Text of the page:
Warner Brothers cartoons* are filled with references to characters, catch phrases, and references to then-popular topics that haven’t lasted. Modern viewers need footnotes, or maybe pop-ups like in “Pop up video”, to understand them. We;ve discussed this many times on this Board before. I first noticed it as a kid when there were all these odd references to World War II in the 1940s cartoons “You know how it is with these ‘A’ cards”, says Bugs Bunny when he (and the gremlin) are saved from flaming death when their airplane doesn’t crash into the ground, having run out of gas. The line explains their running out of gas by referring to the gas-rationing “A” sticker. A history lesson in the final gag line of a cartoon.

There were lots of those things – Draft Dodgers, metal drives, hoarders (the Evil Queen “banned” cartoon Coal Black and the Seven Dwarves is hoarding tires and food, so you know she’s Evil), and the like.

Caricatures of then-famous actors was another thing. Today it’s easy to pick out Clark Gable and W.C. fields and James Cagney and Jimmy Stewart. But then there are all those more obscure stars In “Jungle Jitters” (another banned cartoon) the Queen sees the hero as Clark Gable (that’s obvious) and as another caricature that’s obviously a Hollywood Heartthrob, but I would have known it was Robert Taylor. In “The Hardship of Miles Standish” it’s obvious that Priscilla and Miles Standish are supposed to be famous actors, but it’s not obvious who they are (Edna May Oliver and Hugh Herbert, it turns out). and so on.

Sometimes a character is a parody of a popular radio character, but we don’t remember them – or even the radio show – anymore. In the aforementioned “Jungle Jitters”, the hero is a bumbling salesman (a dog-human) who is a caricature of Elmer Blurt, played by al Pearce. His catchphrase – “Nobody home – I hope, I Hope, I Hope” showed up in a lot of Warner Brothers cartoons. Foghorn Leghorn’s personality, catchphrases, and style – the whole act, in fact, was a blatant ripoff of Kenny Delmar’s Senator Claghorn from the popular Allen’s Alley radio show.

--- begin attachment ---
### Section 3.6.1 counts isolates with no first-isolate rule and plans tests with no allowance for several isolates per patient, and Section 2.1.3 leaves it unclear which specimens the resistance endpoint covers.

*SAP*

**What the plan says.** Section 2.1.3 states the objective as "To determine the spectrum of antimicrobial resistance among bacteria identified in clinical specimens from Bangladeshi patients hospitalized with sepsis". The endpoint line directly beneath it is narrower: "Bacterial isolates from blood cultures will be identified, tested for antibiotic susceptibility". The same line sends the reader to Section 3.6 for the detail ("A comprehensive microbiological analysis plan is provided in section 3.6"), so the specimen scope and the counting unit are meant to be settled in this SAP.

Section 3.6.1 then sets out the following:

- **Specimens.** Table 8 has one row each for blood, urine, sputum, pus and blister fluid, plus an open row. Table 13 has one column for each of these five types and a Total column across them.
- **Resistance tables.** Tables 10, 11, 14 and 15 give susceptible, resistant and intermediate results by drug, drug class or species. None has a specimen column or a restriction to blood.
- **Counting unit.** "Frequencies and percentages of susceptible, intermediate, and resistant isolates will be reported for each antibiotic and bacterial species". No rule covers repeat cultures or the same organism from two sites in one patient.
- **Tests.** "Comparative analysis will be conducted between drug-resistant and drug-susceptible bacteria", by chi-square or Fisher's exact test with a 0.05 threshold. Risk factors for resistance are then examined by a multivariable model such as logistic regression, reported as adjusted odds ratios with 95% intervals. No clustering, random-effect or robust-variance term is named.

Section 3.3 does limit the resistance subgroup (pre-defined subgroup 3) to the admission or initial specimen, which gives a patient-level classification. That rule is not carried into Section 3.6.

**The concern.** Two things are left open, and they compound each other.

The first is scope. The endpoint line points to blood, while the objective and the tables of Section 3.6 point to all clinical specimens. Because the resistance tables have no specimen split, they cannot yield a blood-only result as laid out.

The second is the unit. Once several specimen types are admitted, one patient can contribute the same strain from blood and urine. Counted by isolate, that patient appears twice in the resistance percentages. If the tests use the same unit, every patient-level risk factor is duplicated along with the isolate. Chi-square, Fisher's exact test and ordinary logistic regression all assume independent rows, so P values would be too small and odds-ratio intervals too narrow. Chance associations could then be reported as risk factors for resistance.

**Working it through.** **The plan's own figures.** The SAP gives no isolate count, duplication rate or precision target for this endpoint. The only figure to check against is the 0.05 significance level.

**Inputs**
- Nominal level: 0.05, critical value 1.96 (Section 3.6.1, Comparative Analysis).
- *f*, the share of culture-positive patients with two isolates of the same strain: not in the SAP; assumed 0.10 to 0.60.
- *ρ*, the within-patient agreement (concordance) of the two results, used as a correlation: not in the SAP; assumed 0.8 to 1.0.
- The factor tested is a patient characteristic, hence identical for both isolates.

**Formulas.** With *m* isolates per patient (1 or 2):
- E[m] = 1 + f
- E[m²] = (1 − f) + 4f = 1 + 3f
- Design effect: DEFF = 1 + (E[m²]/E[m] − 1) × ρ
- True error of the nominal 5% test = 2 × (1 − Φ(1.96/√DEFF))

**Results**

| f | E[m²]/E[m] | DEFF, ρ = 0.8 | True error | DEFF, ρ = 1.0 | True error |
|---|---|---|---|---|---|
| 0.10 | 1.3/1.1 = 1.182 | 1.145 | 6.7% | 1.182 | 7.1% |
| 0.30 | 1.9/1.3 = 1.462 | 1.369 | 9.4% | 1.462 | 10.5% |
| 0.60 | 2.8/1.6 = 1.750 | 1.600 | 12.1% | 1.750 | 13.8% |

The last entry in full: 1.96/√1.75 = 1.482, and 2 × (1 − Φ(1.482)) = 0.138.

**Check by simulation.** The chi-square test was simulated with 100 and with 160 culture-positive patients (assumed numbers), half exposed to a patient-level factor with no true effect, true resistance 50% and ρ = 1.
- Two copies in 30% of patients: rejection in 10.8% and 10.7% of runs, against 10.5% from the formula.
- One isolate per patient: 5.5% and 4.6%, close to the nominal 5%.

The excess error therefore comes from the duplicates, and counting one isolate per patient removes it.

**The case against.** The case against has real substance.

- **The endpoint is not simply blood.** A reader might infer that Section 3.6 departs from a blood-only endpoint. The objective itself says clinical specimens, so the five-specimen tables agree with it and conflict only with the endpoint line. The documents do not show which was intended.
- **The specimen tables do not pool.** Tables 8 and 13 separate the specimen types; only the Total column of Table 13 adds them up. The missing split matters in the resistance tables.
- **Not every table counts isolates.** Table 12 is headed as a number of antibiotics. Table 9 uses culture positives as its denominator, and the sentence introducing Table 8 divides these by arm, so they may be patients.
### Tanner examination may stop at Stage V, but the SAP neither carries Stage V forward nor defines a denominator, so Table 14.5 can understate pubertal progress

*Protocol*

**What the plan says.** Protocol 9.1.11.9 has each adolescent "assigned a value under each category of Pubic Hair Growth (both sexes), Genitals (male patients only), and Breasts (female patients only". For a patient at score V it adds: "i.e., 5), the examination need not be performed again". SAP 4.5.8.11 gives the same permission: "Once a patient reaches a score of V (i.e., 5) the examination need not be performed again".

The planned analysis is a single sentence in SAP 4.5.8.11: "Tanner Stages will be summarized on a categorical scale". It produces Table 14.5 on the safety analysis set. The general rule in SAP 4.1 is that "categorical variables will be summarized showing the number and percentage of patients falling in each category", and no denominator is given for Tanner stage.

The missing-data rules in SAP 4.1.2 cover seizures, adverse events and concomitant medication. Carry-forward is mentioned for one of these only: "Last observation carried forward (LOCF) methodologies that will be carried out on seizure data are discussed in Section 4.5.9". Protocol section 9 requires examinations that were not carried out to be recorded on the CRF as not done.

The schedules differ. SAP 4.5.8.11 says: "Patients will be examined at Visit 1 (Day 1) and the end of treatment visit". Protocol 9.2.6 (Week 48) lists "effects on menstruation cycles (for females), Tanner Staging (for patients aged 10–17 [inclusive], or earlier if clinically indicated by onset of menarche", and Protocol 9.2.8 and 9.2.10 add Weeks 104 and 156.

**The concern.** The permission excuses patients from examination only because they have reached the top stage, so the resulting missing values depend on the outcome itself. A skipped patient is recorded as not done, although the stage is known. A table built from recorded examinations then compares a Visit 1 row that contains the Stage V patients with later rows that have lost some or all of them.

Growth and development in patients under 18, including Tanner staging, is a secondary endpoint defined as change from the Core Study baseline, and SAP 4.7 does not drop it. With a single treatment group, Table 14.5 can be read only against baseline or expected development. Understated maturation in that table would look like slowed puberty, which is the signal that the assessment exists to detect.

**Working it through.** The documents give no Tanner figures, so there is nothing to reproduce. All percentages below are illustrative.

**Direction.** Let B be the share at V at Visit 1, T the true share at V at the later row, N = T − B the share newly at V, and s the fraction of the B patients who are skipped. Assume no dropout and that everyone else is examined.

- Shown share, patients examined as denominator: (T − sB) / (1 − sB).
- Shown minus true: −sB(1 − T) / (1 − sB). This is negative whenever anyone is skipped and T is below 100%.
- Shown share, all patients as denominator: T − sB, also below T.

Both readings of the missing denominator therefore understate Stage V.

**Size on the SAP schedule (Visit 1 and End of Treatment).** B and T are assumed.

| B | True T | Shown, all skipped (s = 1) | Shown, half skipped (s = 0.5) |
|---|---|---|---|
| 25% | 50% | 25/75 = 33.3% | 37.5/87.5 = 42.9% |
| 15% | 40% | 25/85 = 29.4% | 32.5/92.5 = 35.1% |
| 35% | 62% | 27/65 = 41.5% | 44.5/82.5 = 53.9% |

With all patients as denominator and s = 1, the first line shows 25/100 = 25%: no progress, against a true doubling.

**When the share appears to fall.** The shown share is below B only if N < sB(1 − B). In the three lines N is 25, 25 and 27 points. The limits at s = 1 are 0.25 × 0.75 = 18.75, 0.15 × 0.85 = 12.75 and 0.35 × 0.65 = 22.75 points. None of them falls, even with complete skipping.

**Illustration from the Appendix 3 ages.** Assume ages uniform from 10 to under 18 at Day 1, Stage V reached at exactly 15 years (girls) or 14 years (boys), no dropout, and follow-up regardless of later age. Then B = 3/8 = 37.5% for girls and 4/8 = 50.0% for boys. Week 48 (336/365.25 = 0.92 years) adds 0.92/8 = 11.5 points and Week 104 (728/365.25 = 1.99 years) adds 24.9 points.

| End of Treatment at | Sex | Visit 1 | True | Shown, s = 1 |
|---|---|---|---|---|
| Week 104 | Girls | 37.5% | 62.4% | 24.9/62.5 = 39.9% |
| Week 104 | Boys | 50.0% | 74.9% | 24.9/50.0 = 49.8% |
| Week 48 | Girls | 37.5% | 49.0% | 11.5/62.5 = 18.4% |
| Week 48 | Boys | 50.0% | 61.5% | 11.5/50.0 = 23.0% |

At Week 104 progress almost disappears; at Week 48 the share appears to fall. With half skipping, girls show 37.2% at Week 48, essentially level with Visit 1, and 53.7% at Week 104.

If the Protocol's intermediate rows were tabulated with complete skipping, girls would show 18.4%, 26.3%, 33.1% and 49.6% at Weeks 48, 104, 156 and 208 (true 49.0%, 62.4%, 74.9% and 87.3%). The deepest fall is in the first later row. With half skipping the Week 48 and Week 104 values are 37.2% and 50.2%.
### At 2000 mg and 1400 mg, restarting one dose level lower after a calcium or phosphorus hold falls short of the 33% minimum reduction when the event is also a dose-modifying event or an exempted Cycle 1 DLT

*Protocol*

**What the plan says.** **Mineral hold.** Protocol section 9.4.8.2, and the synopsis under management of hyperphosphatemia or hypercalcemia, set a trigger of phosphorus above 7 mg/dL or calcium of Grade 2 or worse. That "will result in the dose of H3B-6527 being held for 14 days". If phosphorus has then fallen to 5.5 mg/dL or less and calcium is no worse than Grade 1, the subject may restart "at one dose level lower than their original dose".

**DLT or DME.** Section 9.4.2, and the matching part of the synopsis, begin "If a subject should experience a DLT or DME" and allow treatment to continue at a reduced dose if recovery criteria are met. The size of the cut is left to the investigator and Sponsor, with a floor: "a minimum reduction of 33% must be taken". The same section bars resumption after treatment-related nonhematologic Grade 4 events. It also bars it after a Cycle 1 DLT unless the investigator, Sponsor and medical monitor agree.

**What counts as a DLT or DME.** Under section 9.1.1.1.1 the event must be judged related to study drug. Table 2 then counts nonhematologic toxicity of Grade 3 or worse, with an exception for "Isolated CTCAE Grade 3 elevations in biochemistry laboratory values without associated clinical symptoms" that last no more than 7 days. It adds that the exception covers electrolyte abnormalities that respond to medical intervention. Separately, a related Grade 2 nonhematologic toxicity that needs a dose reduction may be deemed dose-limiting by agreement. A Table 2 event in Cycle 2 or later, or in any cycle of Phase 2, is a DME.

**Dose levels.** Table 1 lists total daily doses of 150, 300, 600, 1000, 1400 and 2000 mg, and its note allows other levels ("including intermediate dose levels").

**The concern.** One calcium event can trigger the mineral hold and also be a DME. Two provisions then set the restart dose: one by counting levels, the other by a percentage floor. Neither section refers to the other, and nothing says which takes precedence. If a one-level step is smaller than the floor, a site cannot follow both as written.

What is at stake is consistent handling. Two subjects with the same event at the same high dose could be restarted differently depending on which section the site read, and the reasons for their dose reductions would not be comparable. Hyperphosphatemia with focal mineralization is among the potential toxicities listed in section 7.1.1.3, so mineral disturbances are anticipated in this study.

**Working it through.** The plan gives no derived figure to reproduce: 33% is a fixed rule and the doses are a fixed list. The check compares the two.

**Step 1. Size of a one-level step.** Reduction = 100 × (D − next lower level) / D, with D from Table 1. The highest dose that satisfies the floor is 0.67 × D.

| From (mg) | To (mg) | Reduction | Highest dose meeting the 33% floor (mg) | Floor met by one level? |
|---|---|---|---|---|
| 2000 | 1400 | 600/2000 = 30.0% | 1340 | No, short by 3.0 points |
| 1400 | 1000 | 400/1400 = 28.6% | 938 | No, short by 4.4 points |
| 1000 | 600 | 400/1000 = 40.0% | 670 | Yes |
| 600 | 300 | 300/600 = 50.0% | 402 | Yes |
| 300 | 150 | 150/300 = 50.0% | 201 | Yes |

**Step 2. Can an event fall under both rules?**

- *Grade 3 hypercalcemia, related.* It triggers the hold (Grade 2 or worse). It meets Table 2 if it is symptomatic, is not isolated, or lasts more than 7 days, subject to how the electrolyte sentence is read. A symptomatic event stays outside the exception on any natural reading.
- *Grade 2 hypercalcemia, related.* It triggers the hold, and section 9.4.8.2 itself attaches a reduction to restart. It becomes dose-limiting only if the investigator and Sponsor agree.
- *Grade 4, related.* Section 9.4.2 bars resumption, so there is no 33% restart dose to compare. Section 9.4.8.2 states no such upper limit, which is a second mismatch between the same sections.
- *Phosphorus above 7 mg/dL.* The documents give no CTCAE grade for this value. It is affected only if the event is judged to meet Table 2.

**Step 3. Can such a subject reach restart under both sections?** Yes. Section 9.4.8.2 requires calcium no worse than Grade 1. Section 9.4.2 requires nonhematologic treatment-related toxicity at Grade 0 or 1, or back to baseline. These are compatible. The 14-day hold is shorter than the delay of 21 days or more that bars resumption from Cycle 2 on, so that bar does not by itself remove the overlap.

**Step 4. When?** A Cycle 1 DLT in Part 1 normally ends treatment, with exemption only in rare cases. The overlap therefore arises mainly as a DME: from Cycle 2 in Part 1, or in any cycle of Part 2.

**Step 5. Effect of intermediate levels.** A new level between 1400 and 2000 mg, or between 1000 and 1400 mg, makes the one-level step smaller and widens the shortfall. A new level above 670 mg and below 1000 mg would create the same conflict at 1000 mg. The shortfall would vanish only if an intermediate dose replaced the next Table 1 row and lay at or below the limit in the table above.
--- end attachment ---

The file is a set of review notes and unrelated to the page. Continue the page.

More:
The line “Sing Melancholy Baby” is used in a variety of cartoons. It’s based on an incident where the heavy drinking writer Damon Runyon attended a musical performance where the song My Melancholy Baby was first introduced. Runyon shouted out a number of times to have the new tune sung again. The performer was none other than a young William Frawley, later famous for playing Fred Mertz on I Love Lucy.

The one that confused me as a kid was in the cartoon “High Diving Hare” where Yosemite Sam is saying “Open the door! Open the door!” and then adds “You notice I didn’t say ‘Richard’…”

It was a long time before I learned that “Open the Door, Richard” was a popular song at the time.

Nitpick: The title is Coal Black and de Sebben Dwarfs.

You could always count on Katharine Hepburn saying “Really, I do,” which was apparently a misquote of her line in the movie Alice Adams (1935) “They make up things. Yes, they do, really.”

Coal Black and de Sebben Dwarfs.

Well, it was until just now that I learned that!

Hollywood Steps Out was the one that got me. Imagine a seven year old in 1968 seeing that one. A pointless (to a kid) parody of celebrities that I’d never heard of, and not funny if you don’t know what is being parodied, and barely funny if you do. I mean, I’ve watched a lot of old movies since then, and I still don’t recognize some of the people.